Crisis Coaching in Disasters
Following a disaster of such magnitude that the President has declared it as eligible for Federal assistance, communities are often in chaos and individual survivors are undergoing their own feelings of disbelief and shock. It is within this context communities must respond to the emotional needs of their residents: adults and children.
Adults living in the impacted area must balance their roles as survivors, responders and caregivers during this time of turmoil. They are often overwhelmed with the responsibility and immediate tasks of crisis coaching
and recovery and must take time to meet the physical and emotional needs of themselves and family members and respond to the needs of the larger community. Consequently, children may be left in the care of unfamiliar persons or provided with limited explanations of what has actually happened.
Disaster response workers, who are providing crisis coaching and emotional recovery assistance, need to be sensitive to the emotional vulnerability of children. The materials discussed herein will give crisis response workers essential information about the impact of disasters on individuals, how the trauma associated with such events impacts children, the unique world of children, and the diversity of family structures in which children reside. A special emphasis is placed on assisting child health workers to understand children as uniquely diﬀerent from adults, and childhood as distinct from adult-hood.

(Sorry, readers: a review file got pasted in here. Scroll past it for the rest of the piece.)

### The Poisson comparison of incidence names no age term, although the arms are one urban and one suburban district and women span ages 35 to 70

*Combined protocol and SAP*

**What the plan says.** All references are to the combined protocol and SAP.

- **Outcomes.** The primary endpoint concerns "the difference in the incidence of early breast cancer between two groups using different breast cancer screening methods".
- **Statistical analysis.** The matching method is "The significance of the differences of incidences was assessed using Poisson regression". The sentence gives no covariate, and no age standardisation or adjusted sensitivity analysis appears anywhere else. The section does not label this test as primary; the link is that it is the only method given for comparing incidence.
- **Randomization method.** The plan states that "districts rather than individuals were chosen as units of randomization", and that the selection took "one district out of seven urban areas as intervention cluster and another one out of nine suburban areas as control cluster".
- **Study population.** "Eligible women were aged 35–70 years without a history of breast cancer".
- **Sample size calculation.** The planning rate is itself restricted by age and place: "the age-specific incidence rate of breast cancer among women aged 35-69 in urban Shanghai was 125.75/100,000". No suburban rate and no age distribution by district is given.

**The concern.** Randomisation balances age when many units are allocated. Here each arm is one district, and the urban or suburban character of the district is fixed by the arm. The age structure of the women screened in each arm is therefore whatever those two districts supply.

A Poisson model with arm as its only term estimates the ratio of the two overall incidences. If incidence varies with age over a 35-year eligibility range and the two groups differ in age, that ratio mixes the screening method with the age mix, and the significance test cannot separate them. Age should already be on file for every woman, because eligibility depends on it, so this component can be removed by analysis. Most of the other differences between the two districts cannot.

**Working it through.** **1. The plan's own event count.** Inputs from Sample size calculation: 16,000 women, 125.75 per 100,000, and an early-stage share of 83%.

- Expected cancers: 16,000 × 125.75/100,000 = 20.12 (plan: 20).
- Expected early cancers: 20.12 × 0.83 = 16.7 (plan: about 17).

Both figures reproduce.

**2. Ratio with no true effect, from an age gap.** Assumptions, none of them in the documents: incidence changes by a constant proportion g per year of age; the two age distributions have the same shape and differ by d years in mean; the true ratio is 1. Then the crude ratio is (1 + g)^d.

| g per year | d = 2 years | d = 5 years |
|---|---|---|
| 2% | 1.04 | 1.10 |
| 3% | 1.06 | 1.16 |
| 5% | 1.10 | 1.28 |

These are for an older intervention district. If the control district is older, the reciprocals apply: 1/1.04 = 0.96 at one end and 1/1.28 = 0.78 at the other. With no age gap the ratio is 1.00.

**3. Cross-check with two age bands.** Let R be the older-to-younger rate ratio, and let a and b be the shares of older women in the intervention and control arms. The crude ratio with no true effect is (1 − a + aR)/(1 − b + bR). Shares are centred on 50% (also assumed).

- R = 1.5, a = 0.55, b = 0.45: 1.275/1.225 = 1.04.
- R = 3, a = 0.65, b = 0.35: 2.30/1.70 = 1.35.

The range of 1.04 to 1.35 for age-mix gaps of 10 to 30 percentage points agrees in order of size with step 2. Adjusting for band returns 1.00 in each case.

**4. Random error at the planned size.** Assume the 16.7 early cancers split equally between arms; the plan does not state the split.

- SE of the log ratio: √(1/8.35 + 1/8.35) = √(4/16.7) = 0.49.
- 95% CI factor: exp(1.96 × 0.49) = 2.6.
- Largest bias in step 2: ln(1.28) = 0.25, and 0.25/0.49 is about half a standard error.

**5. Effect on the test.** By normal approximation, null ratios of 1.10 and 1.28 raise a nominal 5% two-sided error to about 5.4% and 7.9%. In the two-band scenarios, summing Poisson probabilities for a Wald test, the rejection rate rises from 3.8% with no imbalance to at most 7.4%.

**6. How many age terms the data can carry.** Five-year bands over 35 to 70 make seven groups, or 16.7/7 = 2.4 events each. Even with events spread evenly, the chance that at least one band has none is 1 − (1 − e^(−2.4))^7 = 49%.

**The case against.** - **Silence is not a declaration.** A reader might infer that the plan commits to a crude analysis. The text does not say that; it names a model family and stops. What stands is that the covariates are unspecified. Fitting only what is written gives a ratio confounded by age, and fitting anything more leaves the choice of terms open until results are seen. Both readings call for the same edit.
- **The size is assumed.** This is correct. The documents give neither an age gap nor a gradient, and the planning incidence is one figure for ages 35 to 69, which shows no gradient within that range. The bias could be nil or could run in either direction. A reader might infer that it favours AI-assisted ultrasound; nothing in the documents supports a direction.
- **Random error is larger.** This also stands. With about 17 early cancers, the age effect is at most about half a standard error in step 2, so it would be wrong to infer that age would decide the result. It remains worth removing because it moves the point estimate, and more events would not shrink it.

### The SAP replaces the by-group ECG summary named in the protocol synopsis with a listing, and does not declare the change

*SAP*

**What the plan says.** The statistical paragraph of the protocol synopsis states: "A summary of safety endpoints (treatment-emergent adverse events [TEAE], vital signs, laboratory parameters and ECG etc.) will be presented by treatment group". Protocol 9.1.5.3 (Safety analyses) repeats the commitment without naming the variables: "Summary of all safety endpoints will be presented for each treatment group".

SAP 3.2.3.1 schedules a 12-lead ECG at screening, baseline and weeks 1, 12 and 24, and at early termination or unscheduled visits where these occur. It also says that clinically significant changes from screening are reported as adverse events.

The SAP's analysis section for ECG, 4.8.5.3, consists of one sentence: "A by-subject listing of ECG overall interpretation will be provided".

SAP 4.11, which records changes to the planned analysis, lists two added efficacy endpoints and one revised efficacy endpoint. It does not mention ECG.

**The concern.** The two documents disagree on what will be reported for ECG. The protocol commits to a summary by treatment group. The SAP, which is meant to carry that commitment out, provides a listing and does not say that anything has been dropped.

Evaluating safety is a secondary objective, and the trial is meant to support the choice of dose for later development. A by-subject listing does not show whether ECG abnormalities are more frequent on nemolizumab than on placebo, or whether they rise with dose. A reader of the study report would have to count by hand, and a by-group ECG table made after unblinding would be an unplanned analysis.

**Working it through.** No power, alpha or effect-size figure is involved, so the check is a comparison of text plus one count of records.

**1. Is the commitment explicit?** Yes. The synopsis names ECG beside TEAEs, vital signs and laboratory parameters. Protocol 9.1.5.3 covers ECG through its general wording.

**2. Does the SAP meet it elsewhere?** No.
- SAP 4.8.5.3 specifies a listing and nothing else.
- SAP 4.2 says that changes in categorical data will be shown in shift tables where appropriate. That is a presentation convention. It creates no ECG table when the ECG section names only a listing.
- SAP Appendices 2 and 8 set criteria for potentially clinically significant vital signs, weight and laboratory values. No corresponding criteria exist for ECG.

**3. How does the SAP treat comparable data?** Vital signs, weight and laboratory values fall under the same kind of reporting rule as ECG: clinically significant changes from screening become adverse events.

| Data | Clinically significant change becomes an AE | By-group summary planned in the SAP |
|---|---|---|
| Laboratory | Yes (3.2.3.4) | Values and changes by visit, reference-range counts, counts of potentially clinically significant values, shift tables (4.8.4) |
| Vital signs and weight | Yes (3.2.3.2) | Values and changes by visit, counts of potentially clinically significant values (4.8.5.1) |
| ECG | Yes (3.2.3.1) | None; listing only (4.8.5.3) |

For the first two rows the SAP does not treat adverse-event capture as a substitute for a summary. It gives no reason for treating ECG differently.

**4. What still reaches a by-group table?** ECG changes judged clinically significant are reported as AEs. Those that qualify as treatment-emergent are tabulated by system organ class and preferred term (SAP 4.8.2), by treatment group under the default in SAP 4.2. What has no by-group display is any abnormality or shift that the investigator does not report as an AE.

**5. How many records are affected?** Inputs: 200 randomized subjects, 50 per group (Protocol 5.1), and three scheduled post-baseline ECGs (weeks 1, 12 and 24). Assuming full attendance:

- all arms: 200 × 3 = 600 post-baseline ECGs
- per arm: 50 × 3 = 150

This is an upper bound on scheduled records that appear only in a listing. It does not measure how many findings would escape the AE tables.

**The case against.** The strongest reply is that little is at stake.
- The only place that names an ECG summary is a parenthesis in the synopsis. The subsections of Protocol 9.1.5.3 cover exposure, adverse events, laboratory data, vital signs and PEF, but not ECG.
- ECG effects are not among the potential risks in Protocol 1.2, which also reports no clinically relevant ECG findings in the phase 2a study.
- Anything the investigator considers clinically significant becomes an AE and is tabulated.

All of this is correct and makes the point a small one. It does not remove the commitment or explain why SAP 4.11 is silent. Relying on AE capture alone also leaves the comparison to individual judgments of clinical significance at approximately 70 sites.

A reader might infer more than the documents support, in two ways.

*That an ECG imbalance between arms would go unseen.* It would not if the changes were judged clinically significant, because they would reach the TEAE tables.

Child health workers must engage children in the ever changing and qualitatively distinct world of emotional and cognitive stages of development in which children ﬁnd themselves. Te purpose of the manual is to achieve a better understanding of the world of children and the nature of disaster response. Te manual also provides information and guidance for the broader group of individuals concerned with the mental health needs of children who experience major disasters, and may include the following: ■ Experienced mental health professionals who specialize in working withfamilies and their children who experience serious emotional disorders; ■ Experienced mental health professionals who specialize in working with families and their children who experience serious emotional disorders; ■ Other health professionals such as physicians, physician assistants, nurses, and rehabilitation specialists who are experienced in working with children; ■ Professional and paraprofessional workers who provide crisis and suicide intervention services, case managers, and other public health and social service personnel who work with children on a regular basis;
Introduction ■ School and licensed day care center personnel, including teachers, teachers’ aides, guidance counselors, school social workers and psychologists, and administrators; ■ Nonprofessional volunteers from the community who have little or no training, but who have had personal experience with their own and neighbor’s children; and, ■ Adults who routinely work with children either as volunteers, or as paid service providers or caregivers who have a strong commitment to helping children in times of crisis.